Last week was Oracle OpenWorld. It was held in San Francisco at the Moscone Center, which surprised me. I had thought it was closed for refurbishment, as this was the reason VMware had given for holding its annual US shindig in Las Vegas this year.
It seems like Oracle must always have a public enemy number one. Those of you with long enough teeth will remember spats it has had over the years with Microsoft and, more recently, Google and HPE. Well, it seems that Oracle has a new public enemy in its laser sights, and that is Amazon Web Services (AWS). The OpenWorld keynotes proclaimed that Oracle is now a real cloud player and the fastest growing cloud company out there. However, according to The Register, even the usually docile and compliant conference attendees were quite vociferous in denying this.
That said, an 82% quarter growth and continued growth over the last seven quarters is quite easy to understand when you are starting from the position of 1,000 vExperts sitting on Ravello Systems. I would be very interested in seeing how many real users were sitting on Oracle Cloud actually consuming resources, and how much of that sold license count is still shelfware, due to Oracle’s aggressive sales teams and LMS audits.
Some of the numbers that presenters came out with during the keynotes were quite eyewatering. Oracle has spent $5.2 billion on R&D in the last year rewriting applications for the cloud. This sounds impressive until you realize that AWS spends between $3 and $4 billion a quarter. It apparently now employs 10,000 cloud engineers. I refuse to believe that number is new hires and assume that the vast majority never had the word “cloud” anywhere near their job title at this time last year. Even though they are now cloud engineers, their actual job descriptions likely have not changed, but maybe I am just cynical. I do know that Oracle is actively hiring cloud architects. A number of my friends have jumped ship to Oracle (for what must be much more than ten pieces of silver).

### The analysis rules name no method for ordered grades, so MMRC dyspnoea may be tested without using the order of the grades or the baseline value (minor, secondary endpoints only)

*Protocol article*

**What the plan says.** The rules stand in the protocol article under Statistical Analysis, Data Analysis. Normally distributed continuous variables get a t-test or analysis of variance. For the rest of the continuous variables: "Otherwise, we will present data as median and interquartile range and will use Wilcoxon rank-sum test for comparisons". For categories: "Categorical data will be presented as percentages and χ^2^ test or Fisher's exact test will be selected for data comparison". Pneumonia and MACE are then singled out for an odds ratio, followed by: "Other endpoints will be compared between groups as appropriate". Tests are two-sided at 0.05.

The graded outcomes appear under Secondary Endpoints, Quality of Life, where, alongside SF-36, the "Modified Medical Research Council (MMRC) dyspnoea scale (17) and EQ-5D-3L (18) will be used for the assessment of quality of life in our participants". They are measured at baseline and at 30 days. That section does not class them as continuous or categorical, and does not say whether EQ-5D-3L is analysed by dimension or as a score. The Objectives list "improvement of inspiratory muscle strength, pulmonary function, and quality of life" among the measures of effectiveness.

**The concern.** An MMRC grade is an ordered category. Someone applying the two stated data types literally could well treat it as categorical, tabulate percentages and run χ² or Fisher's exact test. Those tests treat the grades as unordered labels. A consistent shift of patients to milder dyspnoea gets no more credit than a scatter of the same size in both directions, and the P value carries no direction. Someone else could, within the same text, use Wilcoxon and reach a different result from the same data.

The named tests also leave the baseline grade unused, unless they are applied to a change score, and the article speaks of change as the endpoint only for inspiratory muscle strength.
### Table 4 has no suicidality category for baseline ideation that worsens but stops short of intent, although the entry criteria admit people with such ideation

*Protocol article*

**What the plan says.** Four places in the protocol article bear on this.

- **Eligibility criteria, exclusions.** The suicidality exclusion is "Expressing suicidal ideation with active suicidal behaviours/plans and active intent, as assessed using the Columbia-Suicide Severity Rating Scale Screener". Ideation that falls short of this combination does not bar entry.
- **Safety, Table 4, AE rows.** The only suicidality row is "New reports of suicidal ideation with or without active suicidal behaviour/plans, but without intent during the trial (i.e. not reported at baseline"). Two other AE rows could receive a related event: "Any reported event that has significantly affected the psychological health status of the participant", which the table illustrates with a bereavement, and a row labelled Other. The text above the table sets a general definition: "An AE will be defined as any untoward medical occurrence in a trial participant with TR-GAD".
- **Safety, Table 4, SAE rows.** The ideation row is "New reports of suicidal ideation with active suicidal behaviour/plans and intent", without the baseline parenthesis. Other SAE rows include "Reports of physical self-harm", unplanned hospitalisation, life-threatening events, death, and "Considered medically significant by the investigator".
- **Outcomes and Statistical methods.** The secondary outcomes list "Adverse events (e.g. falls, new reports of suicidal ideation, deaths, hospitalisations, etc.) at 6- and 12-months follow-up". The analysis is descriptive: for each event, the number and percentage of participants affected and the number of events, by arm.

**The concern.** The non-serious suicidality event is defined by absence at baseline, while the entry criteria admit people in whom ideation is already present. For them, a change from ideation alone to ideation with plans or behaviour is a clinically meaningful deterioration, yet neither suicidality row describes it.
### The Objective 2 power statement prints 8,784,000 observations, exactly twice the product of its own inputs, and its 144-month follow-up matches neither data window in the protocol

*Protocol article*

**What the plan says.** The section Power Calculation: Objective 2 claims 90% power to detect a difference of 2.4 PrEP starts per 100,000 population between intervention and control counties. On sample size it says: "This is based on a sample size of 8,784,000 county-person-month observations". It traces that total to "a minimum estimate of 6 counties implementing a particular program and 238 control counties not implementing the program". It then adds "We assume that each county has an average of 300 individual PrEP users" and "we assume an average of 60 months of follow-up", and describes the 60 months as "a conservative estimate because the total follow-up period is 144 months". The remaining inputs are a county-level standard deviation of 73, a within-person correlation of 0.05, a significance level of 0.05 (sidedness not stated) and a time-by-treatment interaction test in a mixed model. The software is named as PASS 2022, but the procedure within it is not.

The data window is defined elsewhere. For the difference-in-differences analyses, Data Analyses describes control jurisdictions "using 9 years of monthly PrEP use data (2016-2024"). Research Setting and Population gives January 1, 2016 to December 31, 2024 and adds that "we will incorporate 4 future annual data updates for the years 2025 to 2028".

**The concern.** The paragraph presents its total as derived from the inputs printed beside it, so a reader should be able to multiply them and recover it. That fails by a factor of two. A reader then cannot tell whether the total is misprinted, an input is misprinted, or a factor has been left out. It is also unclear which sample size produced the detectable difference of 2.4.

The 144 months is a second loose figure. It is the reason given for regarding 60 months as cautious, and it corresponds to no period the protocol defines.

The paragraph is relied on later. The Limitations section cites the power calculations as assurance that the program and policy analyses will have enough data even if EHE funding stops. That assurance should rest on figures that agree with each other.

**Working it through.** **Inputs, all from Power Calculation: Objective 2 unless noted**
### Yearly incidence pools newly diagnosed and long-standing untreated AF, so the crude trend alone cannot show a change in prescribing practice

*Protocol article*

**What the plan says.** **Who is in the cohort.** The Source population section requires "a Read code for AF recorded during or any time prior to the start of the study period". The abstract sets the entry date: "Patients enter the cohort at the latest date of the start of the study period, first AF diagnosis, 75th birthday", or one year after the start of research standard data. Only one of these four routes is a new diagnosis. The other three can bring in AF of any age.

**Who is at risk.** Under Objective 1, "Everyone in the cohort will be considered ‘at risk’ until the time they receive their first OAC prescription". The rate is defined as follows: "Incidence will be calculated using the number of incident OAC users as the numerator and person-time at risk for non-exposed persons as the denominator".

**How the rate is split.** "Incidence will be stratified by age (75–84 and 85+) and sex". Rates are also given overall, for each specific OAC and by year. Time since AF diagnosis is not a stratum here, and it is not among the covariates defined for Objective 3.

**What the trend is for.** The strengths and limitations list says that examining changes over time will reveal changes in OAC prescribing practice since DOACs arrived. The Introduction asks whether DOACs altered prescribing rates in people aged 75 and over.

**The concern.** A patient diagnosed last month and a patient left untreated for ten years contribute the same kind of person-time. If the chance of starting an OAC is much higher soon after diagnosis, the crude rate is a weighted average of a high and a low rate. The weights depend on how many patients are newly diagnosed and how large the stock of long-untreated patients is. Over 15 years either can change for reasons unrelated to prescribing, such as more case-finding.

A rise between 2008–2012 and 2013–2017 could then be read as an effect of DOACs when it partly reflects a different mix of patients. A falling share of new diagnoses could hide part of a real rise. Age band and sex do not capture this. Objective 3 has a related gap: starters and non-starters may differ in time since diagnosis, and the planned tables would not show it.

One of the biggest announcements was the launch of Oracle Cloud 2.0, Oracle’s shiny new IaaS cloud. It was apparently built from the ground up, designed to prevent the mistakes AWS made when designing its own and to avoid repeating any of the mistakes made in 1.0. (Shock and horror! Oracle’s first cloud was not that good.) In a quick side-to-side feature comparison, Oracle Cloud does not do well. Compare it to AWS on the vast majority of features. Apart from, unsurprisingly, those features that Oracle owns, there is no doubt that version 2.0 of Oracle Cloud is a far finer beast than its lamented older sibling. It is still no Amazon or Azure, though.
Ben Thompson, in his post Oracle’s Cloudy Future, summed it up succinctly: “What Elison was selling is the new Oracle looks an awful lot like the old Oracle: a bunch of products that are mostly what customers want…but with neither the flexibility or scalability of AWS’s infrastructure on the one side, nor the focus and commitment to the user experience of dedicated SaaS providers on the other.”
In other words, Oracle has just put the word “cloud“ front and center on its strategy page, but it is still peddling the same old, tired method of going to market: sell a database or other product that can almost do what a customer needs, but then charge for the ability to customize it to one’s needs. Nice business if you can get it, and it may be acceptable to risk-adverse enterprise customers, but that is not cloud. It is just an outsourced data center.
It is too soon to say for certain if Oracle is in its final days. I doubt it, there have been many occasions when analysts have predicted its demise. Most likely, they are the same ones that have many times predicted the demise of IBM and Microsoft.
Will Oracle actually be able to pull off its latest strategy? That remains to be seen, but it does have one thing that no other company bar Microsoft has, and that is a captive and devout audience. Oracle is seen as a safe and conservative pair of hands for safeguarding the crown jewels. This may just be all that is needed to make it successful. Well, that and an aggressive and driven sales and licensing audit team.
Share this Article:
Latest posts by Tom Howarth (see all)
- It’s OK—You Just Configure a Reverse Proxy, and You’re Good to Go. Simples! - March 7, 2017
- That Was the Year That Was: 2016 - January 16, 2017
- Docker Has Been in an Acquisitive Mood Again, This Time Pulling in Infinit - January 9, 2017